The march to EMV adoption continues as Purchase-N.Y. based MasterCard announced that in Oct. 2016 it will start shifting fraud liability for ATM transactions in the U.S. The liability shift is an extension of the roadmap towards EMV adoption that MasterCard introduced last January, and will apply to all transactions with MasterCard branded products in the U.S.
EMV-enabled cards are acknowledged to be more secure and fraud-proof than the magnetic stripe technology used by most credit cards in the U.S. Card companies, including MasterCard, have started announcing that they will not be held liable for fraud associated charges after a certain date for magnetic stripe cards in a move to push merchants, issuers and acquirers to introduce necessary hardware and software upgrades to enable acceptance of EMV's. This announcement is intended to push for the similar upgrades to enable EMV at ATM's that accept MasterCard branded products.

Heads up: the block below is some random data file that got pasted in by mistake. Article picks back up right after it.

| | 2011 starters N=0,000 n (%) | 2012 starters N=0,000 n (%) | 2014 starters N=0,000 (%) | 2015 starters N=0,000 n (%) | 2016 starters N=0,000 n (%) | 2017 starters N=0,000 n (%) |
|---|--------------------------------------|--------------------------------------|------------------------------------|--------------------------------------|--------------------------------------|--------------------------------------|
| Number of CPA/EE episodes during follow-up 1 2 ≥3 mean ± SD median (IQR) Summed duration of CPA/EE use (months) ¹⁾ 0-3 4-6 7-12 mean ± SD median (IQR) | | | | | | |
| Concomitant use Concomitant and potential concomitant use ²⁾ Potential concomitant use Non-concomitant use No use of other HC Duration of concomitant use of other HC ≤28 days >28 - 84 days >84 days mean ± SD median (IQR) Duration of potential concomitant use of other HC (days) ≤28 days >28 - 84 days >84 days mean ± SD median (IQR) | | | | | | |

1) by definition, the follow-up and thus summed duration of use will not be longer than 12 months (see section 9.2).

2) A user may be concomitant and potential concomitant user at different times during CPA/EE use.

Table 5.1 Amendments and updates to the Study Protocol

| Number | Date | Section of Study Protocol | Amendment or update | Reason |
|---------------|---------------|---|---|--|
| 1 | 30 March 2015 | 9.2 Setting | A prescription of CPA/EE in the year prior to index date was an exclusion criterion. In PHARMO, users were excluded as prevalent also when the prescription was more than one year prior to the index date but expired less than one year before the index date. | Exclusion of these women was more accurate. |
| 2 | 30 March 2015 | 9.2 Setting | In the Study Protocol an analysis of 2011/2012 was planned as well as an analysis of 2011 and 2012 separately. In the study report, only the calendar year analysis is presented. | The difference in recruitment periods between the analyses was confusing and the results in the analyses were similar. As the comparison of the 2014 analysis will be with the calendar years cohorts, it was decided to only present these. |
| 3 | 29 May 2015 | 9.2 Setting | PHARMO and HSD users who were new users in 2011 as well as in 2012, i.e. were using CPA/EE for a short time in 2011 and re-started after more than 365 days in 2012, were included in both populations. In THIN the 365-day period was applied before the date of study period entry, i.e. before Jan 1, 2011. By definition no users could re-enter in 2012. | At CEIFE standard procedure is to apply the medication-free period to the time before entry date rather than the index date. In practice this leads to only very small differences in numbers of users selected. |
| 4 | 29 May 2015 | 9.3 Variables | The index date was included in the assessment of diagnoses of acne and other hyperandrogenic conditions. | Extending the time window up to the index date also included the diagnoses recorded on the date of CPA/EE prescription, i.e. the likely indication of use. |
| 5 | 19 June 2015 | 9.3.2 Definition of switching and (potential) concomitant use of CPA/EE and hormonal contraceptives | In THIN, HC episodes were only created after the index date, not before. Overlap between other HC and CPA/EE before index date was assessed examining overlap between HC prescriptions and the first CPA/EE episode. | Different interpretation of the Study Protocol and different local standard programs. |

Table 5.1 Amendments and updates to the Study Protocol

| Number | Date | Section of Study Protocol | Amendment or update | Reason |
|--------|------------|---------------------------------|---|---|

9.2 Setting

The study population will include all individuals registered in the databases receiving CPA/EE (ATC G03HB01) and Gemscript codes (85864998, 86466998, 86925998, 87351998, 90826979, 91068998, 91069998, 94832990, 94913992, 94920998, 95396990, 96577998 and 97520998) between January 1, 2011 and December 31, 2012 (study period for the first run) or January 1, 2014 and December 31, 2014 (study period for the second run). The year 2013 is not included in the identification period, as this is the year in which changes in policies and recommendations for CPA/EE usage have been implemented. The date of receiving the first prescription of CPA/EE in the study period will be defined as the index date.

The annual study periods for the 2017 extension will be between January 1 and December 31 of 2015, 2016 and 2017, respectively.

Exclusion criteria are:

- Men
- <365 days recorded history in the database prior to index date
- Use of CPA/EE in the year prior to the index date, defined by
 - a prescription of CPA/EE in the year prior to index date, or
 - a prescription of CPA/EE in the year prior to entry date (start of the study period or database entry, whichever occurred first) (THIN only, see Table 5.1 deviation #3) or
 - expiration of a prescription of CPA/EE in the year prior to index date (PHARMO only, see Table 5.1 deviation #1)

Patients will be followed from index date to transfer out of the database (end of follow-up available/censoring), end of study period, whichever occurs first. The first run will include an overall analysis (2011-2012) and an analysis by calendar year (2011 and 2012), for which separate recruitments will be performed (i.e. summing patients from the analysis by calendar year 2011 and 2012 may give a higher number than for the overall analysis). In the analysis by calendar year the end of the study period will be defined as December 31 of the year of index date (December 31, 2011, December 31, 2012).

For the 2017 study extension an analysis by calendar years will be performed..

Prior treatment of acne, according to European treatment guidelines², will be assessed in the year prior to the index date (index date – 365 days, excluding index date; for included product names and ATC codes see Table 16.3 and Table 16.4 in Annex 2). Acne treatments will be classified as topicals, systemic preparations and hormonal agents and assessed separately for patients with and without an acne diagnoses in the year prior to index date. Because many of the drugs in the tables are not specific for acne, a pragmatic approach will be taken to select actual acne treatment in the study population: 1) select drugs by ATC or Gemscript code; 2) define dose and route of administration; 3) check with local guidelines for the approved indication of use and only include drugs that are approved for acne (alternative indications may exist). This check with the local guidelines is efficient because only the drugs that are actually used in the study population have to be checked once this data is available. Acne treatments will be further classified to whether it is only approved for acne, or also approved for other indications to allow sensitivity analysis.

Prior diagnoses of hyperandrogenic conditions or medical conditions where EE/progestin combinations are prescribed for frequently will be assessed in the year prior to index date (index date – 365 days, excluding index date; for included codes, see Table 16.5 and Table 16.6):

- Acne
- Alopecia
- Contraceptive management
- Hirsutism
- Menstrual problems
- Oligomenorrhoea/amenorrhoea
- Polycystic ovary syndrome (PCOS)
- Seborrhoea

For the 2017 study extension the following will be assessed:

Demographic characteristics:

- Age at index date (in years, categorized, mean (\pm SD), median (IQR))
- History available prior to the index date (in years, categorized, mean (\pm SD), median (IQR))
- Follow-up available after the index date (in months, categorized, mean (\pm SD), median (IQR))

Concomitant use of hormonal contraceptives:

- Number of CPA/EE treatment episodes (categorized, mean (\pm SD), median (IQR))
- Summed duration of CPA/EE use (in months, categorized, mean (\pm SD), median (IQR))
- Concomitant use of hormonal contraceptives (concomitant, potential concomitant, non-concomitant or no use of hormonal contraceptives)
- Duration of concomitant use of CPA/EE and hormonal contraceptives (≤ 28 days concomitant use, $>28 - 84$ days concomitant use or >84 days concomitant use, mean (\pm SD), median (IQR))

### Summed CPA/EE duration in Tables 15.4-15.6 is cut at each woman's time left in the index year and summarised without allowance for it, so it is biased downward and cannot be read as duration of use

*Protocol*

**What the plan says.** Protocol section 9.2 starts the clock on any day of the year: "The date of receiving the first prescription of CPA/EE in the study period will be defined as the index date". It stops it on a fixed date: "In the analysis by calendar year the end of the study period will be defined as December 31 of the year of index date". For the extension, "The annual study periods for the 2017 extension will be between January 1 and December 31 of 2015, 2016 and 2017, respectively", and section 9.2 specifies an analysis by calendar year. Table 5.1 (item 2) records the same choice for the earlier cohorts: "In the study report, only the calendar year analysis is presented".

"As other markets have migrated to EMV, we have seen fraud shift to the least secure," said Mike Weitzman, Group Executive, U.S. Markets, for MasterCard, in a statement. "By making this announcement today we're providing our issuers, acquirers and ISO's flexibility and sufficient time to manage their ATM technology decisions."
MasterCard cited research by the Aite Group, a consulting firm, that pegged fraud costs in the U.S. card payments industry at an estimated $8.6 billion per year.
"The industry executives we talk to are bullish on EMV migration to reduce their potential vulnerability from mag stripe fraud," added the Aite Group's research director Julie Conroy McNelley.
Jonathan Camhi has been an associate editor with Bank Systems & Technology since 2012. He previously worked as a freelance journalist in New York City covering politics, health and immigration, and has a master's degree from the City University of New York's Graduate School ... View Full Bio